11 votes
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Why would a cash-rich company borrow money?

You are right that it seems strange why a cash-rich company is borrowing. In the case of Apple, the money that they are borrowing is being used to pay dividends to shareholders. The reason why they ...
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  • 500
7 votes
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Foundational equations or concepts of Finance

Considering this is an Economics Stack Exchange site, I’m going to answer in the spectre of Financial Economics. These are the most foundational equations and ideas of Financial Economics to ...
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7 votes
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How can a company run out of cash when its stock prices is dropping?

It appears to me that it is the other way round: The RBS was running out of cash which is why the stock price was dropping. Stocks usually don't affect the immediate operation of a company, since ...
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5 votes
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Why was Modigliani-Miller so relevant and innovative when it came out?

People, particularly business leaders, seem to remain confused about this issue even today. At the core of is the question Is equity finance expensive?. We certainly observe in the data that the ...
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  • 15.9k
5 votes
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Deriving the Modigliani--Miller Theorem

The first equation can be written as: $$ r_E(Levered) = \frac{E+D}{E}r_E(Unlevered) - \frac{D}{E}r_D $$ Then, isolating the unlevered return gives: $$ r_E(Unlevered) = \frac{E}{E+D}r_E(Levered) + \...
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  • 714
5 votes
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Why is having a big corporation keep its money in foreign countries a bad thing in the public's eye?

Firms can always shift their profits from one tax territory to another via various methods. Consider a simplistic example, let’s say we have firm ABC that has most of its business in Sweden. The ...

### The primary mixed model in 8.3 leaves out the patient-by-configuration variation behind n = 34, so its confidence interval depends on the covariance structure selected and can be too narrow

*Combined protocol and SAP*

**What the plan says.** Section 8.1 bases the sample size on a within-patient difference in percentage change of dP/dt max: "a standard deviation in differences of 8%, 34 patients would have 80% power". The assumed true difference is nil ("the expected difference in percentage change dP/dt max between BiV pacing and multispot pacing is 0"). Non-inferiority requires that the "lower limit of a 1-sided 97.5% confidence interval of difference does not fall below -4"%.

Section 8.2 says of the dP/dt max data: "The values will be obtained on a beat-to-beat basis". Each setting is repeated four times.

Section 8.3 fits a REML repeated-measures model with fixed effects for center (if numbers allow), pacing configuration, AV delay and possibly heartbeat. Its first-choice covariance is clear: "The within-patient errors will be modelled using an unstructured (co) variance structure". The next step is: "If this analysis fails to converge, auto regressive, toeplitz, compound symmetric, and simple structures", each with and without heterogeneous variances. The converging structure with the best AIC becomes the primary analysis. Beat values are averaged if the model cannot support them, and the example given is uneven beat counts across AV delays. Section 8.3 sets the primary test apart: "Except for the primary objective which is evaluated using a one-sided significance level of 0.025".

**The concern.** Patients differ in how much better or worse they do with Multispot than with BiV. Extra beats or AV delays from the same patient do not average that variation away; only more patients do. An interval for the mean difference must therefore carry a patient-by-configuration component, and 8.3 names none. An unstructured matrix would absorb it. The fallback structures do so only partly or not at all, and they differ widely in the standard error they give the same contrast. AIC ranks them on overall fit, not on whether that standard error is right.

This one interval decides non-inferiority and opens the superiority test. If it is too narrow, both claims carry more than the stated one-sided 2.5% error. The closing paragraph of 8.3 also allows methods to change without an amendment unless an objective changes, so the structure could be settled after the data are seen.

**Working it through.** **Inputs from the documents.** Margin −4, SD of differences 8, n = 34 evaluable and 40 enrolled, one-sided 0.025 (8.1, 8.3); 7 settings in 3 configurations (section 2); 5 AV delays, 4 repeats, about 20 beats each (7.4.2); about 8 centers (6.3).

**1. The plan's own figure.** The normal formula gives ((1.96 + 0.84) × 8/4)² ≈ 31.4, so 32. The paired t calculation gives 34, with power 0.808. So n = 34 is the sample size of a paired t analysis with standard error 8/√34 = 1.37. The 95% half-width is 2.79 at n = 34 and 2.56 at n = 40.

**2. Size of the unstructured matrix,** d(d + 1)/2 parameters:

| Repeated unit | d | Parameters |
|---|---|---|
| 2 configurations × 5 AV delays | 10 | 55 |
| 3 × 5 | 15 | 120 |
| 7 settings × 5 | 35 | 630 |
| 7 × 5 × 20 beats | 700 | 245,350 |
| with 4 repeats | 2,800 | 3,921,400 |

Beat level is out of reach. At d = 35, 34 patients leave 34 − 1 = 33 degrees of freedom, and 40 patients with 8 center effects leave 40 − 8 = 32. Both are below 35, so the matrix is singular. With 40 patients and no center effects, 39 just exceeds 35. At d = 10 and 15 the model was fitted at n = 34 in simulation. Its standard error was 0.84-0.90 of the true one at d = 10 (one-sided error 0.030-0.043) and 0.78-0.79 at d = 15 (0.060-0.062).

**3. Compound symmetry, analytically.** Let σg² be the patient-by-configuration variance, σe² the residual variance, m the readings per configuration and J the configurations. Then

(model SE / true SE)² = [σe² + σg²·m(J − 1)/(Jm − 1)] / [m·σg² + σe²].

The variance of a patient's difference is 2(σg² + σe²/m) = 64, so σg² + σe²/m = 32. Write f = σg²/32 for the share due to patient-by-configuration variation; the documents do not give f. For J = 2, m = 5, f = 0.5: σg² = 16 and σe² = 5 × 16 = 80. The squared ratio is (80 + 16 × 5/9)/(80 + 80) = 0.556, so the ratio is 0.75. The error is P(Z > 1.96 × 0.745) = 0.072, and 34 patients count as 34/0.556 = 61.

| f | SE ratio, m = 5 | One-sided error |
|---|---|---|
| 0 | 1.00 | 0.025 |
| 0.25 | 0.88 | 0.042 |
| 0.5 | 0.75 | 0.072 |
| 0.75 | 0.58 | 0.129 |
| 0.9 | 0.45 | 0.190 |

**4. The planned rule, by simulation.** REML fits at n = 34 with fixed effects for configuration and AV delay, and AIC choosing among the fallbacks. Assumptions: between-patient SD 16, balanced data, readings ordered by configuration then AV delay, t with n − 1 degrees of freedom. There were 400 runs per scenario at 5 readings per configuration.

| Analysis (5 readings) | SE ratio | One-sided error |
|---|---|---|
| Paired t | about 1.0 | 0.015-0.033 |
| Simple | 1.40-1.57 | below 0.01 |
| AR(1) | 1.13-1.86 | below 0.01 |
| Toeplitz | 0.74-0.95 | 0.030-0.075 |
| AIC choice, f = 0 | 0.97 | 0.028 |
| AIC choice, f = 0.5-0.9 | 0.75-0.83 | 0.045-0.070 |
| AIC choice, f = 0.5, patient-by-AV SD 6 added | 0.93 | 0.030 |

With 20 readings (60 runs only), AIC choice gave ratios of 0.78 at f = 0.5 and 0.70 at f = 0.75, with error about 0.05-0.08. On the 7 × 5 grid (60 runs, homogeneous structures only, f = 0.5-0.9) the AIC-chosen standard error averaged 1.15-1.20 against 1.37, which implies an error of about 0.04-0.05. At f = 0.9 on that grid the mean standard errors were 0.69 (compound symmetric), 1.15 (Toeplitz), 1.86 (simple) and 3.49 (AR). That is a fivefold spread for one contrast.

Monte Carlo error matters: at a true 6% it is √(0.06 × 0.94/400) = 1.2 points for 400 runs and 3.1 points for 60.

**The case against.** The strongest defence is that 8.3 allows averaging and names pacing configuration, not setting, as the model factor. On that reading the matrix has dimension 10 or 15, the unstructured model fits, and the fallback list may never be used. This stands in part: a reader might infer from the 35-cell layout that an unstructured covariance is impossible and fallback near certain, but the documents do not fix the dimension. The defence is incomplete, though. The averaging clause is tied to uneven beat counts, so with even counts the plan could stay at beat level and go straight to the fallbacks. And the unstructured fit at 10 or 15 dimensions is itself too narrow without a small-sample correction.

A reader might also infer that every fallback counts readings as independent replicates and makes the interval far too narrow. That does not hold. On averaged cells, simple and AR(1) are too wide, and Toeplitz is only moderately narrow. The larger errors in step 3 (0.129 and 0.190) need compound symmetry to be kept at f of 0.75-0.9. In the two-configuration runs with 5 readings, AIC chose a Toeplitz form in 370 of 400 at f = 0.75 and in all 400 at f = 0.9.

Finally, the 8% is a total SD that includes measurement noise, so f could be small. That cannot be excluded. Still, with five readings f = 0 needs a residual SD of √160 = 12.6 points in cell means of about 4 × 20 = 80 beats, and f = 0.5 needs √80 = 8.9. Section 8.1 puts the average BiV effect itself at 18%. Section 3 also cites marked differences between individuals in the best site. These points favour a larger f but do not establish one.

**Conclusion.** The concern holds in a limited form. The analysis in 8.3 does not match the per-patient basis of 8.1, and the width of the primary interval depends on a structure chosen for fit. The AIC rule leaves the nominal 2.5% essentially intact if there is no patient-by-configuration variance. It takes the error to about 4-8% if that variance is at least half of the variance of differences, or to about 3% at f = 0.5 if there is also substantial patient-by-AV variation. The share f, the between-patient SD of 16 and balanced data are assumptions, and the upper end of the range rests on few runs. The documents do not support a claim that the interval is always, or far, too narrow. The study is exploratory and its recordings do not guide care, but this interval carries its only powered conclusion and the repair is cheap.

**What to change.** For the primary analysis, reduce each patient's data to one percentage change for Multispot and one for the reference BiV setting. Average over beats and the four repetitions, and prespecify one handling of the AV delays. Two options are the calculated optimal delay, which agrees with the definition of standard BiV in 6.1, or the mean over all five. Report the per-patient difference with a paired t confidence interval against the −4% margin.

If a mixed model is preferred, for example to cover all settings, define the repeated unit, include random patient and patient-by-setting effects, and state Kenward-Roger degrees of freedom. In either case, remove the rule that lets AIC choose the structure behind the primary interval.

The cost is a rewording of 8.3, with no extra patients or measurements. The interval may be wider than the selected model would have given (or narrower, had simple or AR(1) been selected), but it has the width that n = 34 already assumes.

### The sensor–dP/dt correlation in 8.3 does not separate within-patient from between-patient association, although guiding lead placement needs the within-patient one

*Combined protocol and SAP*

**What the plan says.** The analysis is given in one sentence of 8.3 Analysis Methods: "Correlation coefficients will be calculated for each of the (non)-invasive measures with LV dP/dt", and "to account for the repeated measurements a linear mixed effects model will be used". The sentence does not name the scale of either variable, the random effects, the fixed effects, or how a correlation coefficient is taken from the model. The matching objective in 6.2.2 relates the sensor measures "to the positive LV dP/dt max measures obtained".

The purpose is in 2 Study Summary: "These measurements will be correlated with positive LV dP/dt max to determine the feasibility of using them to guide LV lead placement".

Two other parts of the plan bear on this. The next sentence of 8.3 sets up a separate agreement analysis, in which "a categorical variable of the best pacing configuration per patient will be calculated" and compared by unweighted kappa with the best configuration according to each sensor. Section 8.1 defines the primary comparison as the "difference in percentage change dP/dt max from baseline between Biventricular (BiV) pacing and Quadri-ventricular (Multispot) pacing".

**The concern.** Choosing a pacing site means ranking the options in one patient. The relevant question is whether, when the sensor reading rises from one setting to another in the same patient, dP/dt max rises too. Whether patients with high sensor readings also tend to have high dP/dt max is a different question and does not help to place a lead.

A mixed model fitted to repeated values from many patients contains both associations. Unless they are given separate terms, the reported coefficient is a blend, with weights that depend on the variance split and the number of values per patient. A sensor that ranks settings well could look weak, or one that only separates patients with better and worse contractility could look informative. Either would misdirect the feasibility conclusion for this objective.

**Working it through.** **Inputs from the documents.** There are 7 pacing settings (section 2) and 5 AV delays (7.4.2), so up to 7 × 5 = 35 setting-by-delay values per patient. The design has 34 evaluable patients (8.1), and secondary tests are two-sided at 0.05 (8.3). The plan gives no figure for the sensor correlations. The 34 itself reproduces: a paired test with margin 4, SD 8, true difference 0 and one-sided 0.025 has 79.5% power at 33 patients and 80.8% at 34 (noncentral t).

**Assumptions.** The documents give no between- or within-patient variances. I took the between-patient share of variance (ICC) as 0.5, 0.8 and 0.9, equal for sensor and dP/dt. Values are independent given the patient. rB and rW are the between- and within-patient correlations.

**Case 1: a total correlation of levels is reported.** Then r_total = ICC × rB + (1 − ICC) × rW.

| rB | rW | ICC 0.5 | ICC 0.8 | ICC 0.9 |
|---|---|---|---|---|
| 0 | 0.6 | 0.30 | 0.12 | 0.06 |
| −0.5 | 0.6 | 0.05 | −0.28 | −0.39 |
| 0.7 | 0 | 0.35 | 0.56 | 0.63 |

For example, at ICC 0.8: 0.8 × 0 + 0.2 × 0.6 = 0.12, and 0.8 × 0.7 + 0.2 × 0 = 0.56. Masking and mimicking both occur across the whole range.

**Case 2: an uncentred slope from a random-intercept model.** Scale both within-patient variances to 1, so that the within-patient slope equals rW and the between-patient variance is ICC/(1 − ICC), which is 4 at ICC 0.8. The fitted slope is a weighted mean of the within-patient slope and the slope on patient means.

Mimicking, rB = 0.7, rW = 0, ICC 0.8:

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  • 43.6k
4 votes
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Deriving and explaining the weighted cost of capital

If you are asking "Is the WACC the amount that the company expects to earn on the stocks and bonds that it holds.." then the answer is no. The WACC, in very simple terms, is the amount of money a ...
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  • 2,891
4 votes

What is the classic paper that derives borrowing constraints from asymmetric information?

I don't know if you refer to the extensive margin (some borrowers not being able to get credit) or to the intensive margin (one borrower not being able to get as much credit as (s)he wants). If you ...
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  • 101
4 votes
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Depreciating companies intangible assets

All assets which have a finite useful life are depreciated. For example, your patents or copyright might hold for 5 or 10 years but no more. Thus, it is quite coherent to reflect the loss of value ...
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  • 1,067
4 votes
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Why do companies sit on cash while they have debt?